30 years on – Artists and activists remember fall of Berlin Wall ++REPLAY++

(6 Nov 2019) LEAD IN:
It’s almost thirty years since the Berlin Wall fell on November 9, 1981. People across Germany are preparing to remember that turbulent time.
One panoramic artwork is transporting people back to Berlin in the 1980s, when the wall divided the city.  

STORY-LINE:
An exhibition in Berlin takes viewers back in time, to three decades ago.  
On a cold and grey day, sometime in the 1980s, people are shown going about their lives in the Kreuzberg district of Berlin.
But ever present, like always, is the huge wall that once cut through the city.
The panorama exhibition showcases the Berlin wall on a 900 square meter large polyester fabric.
It shows people bringing their children to school. Punks, standing around and smoking. And behind the wall, traces of another life with the flag of the German Democratic Republic, also called East Germany, hanging from a window.
The panorama is the creation of Yadegar Asisi, an artist that specialises in large scale panoramas.
Asisi came to East Germany as a young child after his family fled the Iranian authorities.
In 1978, when he had finished his university degree, the East German government informed him that his time as an asylum seeker was up, and he was asked to leave the country.
In the end, he moved just a few hundred meters, across the wall to the west side of Berlin.
He says that life, on both sides of the wall, just went on.
“Life was normal. And I often think about this normality,” he says.
“I wonder ‘am I a bad person because I didn’t notice the wall.’ We went to restaurants next to the wall, we had fun next to the wall. I had a friend that lived on one of the streets next to the wall and I can still see how I would stir my coffee and look out the window at the wall and then I turned around and we just spoke about normal things. You didn’t see the wall anymore.”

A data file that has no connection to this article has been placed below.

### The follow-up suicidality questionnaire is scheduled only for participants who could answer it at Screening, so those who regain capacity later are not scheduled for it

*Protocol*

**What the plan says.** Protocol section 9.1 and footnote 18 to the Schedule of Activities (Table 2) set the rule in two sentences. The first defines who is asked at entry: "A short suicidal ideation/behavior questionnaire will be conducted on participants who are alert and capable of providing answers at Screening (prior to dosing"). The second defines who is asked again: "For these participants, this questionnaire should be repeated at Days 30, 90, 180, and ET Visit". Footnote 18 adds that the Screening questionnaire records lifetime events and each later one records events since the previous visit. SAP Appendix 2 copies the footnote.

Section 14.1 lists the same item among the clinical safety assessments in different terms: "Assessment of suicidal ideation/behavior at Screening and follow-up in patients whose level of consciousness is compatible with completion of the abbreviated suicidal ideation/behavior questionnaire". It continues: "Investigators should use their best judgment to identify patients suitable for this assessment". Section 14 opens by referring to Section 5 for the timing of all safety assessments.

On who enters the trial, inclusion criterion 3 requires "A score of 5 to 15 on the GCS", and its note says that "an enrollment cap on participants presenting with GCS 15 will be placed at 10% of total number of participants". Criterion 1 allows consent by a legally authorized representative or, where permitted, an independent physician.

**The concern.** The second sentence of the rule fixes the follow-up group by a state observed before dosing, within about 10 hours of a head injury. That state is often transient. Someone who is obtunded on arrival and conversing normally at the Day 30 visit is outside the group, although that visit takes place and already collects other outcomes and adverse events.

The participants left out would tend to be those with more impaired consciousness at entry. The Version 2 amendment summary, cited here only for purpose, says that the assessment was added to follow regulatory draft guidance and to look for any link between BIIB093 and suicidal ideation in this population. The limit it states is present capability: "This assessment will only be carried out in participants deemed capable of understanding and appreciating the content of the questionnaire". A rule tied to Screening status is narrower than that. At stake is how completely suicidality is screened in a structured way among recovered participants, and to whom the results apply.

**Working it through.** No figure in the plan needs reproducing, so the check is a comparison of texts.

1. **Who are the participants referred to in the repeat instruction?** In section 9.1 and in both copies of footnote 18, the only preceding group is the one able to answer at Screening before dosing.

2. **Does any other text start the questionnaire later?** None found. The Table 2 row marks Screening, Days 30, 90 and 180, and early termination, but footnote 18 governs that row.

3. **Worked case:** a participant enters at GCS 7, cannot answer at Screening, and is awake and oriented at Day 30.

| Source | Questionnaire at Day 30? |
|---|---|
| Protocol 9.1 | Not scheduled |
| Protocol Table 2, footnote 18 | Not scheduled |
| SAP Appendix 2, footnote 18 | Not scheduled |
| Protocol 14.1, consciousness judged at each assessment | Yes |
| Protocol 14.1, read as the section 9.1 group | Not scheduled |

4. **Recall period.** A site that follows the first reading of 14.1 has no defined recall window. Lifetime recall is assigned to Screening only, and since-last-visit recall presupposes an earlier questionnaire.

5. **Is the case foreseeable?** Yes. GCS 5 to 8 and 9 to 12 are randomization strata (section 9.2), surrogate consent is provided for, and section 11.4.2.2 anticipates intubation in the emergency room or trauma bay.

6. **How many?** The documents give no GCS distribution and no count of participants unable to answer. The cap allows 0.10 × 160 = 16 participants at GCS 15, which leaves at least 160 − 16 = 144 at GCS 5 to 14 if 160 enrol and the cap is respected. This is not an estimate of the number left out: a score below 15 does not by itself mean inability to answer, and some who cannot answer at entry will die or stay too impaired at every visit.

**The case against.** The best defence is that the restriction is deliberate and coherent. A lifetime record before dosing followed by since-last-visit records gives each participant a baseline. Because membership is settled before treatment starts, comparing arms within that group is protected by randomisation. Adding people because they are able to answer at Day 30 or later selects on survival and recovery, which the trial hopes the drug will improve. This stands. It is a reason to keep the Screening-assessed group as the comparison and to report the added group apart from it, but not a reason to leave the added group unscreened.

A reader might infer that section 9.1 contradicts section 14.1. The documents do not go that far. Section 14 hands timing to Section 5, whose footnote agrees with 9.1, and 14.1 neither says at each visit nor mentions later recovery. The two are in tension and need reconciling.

The first structure that would later be called the Berlin Wall was built on August 13, 1961.
The East German authorities called it the anti-fascist barrier, but it was clear that it was meant to stop people fleeing East Germany.
The first more temporary structures, such as fences and a smaller wall, was eventually replaced by a large permanent wall structure.
On the eastern side of it, there was a large zone where people were not allowed, complete with mines and snipers in guard towers. It was called the death strip.
Asisi says he used real stories from his time living around the wall to make the panorama.
“The stories are real. They are things that happened. I was there for all the stories myself. And that’s why I think I’m a good person to speak about these things.”
In October 1989, protests around the country, as well as mass migration to countries such as Czechoslovakia and Poland, led to a precarious situation.
At a press conference on November 9, an official for the East German government, somewhat mistakenly declared that the borders of East Germany would be opened.
The news spread fast and tens of thousands of people gathered at the border crossings, demanding to be let through.
In the end, the guards opened the gates, and the Berlin Wall was soon after torn down.
By then, Asisi was living in the west of Berlin, he immediately went to Brandenburg Gate in the centre of Berlin to walk over to the East.
“To be able to walk through Brandenburg Gate on this day (when the wall fell), the police was there but they let us through. That was a real emotional flash for me,” he says.

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Rich

Author: Rich